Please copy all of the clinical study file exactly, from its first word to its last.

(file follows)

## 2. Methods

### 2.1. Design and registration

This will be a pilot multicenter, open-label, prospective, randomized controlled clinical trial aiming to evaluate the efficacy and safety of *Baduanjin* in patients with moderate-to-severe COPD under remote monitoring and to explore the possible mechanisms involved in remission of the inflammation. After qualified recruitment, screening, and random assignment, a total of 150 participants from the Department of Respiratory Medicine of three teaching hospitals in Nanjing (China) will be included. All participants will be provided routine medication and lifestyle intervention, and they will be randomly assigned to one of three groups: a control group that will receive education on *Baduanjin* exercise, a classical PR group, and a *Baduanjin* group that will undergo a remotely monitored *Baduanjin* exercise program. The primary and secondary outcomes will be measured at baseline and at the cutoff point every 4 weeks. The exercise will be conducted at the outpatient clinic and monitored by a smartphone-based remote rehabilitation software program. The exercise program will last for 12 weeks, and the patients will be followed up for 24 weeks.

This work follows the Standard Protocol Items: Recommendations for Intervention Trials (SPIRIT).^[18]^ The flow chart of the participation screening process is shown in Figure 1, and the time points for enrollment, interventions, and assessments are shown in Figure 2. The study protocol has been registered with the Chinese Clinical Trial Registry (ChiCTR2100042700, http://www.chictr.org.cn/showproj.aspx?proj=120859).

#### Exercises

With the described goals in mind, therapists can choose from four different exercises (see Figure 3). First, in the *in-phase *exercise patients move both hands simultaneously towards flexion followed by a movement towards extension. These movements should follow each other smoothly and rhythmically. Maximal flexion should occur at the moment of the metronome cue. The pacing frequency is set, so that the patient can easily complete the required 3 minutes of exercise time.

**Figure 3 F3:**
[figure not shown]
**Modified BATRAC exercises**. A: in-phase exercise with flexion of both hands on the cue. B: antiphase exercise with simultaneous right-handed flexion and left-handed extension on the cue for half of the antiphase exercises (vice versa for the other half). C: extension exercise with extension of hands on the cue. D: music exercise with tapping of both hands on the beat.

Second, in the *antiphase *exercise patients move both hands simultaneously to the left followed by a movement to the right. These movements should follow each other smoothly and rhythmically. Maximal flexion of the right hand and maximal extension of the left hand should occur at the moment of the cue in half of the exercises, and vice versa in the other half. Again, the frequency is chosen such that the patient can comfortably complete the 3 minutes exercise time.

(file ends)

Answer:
## 2. Methods

### 2.1. Design and registration

This will be a pilot multicenter, open-label, prospective, randomized controlled clinical trial aiming to evaluate the efficacy and safety of *Baduanjin* in patients with moderate-to-severe COPD under remote monitoring and to explore the possible mechanisms involved in remission of the inflammation. After qualified recruitment, screening, and random assignment, a total of 150 participants from the Department of Respiratory Medicine of three teaching hospitals in Nanjing (China) will be included. All participants will be provided routine medication and lifestyle intervention, and they will be randomly assigned to one of three groups: a control group that will receive education on *Baduanjin* exercise, a classical PR group, and a *Baduanjin* group that will undergo a remotely monitored *Baduanjin* exercise program. The primary and secondary outcomes will be measured at baseline and at the cutoff point every 4 weeks. The exercise will be conducted at the outpatient clinic and monitored by a smartphone-based remote rehabilitation software program. The exercise program will last for 12 weeks, and the patients will be followed up for 24 weeks.

This work follows the Standard Protocol Items: Recommendations for Intervention Trials (SPIRIT).^[18]^ The flow chart of the participation screening process is shown in Figure 1, and the time points for enrollment, interventions, and assessments are shown in Figure 2. The study protocol has been registered with the Chinese Clinical Trial Registry (ChiCTR2100042700, http://www.chictr.org.cn/showproj.aspx?proj=120859).

#### Exercises

With the described goals in mind, therapists can choose from four different exercises (see Figure 3). First, in the *in-phase *exercise patients move both hands simultaneously towards flexion followed by a movement towards extension. These movements should follow each other smoothly and rhythmically. Maximal flexion should occur at the moment of the metronome cue. The pacing frequency is set, so that the patient can easily complete the required 3 minutes of exercise time.

**Figure 3 F3:**
[figure not shown]
**Modified BATRAC exercises**. A: in-phase exercise with flexion of both hands on the cue. B: antiphase exercise with simultaneous right-handed flexion and left-handed extension on the cue for half of the antiphase exercises (vice versa for the other half). C: extension exercise with extension of hands on the cue. D: music exercise with tapping of both hands on the beat.

Second, in the *antiphase *exercise patients move both hands simultaneously to the left followed by a movement to the right. These movements should follow each other smoothly and rhythmically. Maximal flexion of the right hand and maximal extension of the left hand should occur at the moment of the cue in half of the exercises, and vice versa in the other half. Again, the frequency is chosen such that the patient can comfortably complete the 3 minutes exercise time.